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To show how to create a grammar with its rules and semantic actions, and to see what Pegged can manage, I added an
/examples/ directory containing, as of this writing, the following grammars:
These grammars have about a dozen rules (say, from 5 to 20 rules):
arithmetic.d. Parses arithmetic expression, like
1*(2+ x/3) - ( x * y * y -4).
numbers.d. Parses different kind of numbers: integral, floating point, hexadecimal.
strings.d. Parses double-quoted strings. An example of how to do escaping and looking for an end marker.
csv.d. Comma-separated values, in files.
These are intermediate-size grammars. They have about 20 - 100 rules.
c.d. A simple C grammar, most probably full of bugs. I'll change some rule structure as time permit (for example,
JumpStatementis too wide for my taste). Btw, that's about 50 rules.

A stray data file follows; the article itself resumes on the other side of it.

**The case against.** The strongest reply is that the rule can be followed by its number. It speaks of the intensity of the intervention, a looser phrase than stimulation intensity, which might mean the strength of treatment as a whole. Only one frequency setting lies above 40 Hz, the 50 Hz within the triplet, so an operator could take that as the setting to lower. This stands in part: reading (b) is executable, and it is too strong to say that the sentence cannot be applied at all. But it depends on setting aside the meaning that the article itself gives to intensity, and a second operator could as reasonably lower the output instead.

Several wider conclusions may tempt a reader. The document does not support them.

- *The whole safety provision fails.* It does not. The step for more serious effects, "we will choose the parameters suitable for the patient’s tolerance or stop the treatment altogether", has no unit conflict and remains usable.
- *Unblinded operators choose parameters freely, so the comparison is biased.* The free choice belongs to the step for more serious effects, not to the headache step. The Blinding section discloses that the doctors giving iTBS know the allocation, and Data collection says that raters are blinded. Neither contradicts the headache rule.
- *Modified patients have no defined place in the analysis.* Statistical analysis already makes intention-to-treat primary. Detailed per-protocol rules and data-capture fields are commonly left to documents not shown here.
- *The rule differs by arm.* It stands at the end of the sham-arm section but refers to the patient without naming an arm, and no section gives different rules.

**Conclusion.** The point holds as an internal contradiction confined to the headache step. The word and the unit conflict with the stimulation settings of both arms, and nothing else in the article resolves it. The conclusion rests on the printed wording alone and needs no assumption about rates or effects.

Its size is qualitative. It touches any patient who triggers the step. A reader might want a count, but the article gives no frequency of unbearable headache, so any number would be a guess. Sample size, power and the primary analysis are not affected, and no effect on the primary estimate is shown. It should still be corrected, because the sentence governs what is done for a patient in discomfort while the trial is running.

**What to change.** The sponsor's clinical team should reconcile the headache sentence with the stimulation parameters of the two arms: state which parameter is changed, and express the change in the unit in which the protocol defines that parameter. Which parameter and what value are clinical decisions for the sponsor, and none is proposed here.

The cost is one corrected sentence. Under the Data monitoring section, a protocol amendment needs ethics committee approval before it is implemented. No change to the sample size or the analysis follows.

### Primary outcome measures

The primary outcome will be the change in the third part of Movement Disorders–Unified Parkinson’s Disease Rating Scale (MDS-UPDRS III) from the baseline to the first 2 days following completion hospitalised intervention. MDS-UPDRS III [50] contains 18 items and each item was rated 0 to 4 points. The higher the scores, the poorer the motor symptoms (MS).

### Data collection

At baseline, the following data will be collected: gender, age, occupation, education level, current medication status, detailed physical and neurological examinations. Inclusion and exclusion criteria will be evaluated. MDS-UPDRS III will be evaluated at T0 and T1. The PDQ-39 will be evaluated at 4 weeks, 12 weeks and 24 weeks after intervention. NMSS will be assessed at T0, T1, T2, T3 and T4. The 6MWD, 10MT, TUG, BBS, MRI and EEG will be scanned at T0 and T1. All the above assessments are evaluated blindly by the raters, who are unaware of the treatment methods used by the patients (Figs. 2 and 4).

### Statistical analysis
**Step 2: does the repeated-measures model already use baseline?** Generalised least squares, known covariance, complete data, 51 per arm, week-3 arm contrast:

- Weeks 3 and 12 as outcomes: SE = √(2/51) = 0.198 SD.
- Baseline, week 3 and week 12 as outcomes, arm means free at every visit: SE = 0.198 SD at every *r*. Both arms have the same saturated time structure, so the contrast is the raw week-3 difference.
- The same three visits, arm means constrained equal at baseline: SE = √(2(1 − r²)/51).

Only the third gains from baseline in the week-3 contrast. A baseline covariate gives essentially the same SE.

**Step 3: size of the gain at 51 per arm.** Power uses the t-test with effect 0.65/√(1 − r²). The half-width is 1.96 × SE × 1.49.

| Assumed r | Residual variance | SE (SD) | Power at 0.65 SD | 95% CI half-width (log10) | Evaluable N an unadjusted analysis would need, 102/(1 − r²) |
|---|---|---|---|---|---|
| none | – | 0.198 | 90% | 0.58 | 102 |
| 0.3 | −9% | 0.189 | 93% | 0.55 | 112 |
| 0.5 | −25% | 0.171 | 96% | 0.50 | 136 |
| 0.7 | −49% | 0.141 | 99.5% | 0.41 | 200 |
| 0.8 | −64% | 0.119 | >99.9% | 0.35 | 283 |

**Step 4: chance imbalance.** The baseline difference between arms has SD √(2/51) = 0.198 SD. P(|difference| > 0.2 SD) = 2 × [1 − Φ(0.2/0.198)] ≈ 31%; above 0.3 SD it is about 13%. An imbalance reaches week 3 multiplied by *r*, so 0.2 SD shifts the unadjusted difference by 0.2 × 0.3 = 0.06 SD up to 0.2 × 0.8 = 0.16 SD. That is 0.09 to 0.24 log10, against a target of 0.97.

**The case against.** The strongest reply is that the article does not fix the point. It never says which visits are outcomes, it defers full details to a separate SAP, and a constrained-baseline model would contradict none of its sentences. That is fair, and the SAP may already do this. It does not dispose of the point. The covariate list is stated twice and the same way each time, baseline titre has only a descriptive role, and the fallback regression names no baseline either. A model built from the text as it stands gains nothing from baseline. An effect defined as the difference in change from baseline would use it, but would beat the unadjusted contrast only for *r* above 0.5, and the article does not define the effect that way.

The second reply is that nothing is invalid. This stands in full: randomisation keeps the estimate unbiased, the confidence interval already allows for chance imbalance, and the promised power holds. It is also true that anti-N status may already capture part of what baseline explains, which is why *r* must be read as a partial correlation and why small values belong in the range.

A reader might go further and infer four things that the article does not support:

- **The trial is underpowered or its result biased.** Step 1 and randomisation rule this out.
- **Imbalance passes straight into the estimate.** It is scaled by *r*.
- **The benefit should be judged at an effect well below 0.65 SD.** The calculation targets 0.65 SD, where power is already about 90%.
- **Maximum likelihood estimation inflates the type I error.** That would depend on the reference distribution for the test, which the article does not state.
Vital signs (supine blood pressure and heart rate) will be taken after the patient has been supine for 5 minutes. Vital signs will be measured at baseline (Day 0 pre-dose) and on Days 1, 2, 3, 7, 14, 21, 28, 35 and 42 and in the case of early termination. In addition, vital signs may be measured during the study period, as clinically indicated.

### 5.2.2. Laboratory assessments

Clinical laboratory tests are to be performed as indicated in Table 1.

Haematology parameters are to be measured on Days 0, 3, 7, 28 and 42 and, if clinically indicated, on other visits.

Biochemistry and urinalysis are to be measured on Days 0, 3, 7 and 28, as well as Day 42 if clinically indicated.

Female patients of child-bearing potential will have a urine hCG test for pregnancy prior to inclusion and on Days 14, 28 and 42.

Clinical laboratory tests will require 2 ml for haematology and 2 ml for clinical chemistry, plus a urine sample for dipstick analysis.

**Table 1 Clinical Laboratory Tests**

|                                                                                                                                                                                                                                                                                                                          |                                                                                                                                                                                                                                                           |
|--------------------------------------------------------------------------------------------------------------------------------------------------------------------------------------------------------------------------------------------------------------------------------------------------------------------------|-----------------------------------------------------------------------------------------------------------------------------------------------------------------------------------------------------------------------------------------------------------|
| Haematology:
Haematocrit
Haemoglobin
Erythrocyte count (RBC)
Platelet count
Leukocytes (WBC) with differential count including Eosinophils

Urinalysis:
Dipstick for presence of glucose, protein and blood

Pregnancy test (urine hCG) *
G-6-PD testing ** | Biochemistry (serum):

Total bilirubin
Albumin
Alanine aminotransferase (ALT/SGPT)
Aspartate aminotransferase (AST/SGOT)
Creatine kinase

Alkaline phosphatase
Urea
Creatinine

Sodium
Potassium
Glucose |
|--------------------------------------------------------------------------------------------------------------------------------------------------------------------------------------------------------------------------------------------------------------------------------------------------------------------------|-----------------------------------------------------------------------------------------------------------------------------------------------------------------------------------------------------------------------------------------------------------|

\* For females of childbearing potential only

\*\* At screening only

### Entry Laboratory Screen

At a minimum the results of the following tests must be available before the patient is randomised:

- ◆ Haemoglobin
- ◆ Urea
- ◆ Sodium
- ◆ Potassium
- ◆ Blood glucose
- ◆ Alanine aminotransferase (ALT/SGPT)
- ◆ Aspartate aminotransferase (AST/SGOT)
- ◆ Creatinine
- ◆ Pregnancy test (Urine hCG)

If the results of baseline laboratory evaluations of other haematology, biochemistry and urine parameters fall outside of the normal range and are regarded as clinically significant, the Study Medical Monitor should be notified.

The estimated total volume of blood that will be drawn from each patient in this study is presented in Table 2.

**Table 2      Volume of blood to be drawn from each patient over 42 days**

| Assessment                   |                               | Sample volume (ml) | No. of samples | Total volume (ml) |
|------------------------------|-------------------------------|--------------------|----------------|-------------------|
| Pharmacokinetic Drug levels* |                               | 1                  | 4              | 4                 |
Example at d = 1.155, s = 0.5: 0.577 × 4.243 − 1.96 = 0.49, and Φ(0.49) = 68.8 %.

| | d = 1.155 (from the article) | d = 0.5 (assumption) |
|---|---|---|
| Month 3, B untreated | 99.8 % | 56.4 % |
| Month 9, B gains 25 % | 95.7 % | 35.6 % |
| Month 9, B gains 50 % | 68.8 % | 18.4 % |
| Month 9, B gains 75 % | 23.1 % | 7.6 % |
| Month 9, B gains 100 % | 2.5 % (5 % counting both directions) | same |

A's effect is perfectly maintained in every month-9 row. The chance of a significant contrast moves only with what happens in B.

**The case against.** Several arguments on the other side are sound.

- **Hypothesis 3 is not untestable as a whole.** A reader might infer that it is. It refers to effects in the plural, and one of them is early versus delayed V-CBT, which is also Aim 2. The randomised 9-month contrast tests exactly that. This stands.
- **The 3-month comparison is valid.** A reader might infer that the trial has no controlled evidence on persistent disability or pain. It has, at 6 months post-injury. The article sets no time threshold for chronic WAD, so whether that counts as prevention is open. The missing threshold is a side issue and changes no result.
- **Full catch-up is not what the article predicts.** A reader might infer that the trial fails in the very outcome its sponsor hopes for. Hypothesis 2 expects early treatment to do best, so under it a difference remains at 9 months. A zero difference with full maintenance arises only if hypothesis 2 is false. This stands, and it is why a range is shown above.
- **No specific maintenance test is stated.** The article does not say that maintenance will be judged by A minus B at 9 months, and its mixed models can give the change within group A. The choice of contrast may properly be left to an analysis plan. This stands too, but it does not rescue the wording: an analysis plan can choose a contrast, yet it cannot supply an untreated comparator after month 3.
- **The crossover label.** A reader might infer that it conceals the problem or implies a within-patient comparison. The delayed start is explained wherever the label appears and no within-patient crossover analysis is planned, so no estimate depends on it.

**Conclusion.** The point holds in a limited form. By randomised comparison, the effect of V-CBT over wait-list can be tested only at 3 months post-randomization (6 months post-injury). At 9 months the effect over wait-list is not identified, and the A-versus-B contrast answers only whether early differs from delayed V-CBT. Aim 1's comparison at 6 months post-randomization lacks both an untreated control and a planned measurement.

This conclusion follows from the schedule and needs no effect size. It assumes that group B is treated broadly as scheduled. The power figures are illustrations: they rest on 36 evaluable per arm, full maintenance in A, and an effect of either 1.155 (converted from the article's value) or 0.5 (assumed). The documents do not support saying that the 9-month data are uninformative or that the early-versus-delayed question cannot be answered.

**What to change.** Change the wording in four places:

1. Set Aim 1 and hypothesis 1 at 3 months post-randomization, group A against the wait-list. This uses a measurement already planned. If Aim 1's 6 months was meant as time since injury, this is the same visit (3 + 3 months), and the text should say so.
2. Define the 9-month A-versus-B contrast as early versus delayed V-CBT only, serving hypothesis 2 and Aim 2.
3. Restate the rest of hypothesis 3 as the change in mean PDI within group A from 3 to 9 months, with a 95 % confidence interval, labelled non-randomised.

Grammars that have hundreds of rules:
- dgrammar.d. It's a first pass through the http://dlang.org online spec. It's about 500 rules long! Pegged generates the module in a few seconds alright, but the resulting module is a bit slow to load while linking (as in, 1-2 secs). It's probably buggy, though I corrected dozens of errors.
To Be Added:
The XML grammar (xml2.d) also contains a DTD grammar. The goal would be to get the following chain : DTD -> XML validator -> Validated XML. I think Pegged can be used to create a compile-time static validator: using the type system to accept only documents following the given DTD.
writefformat grammar: a nice example of a small DSL.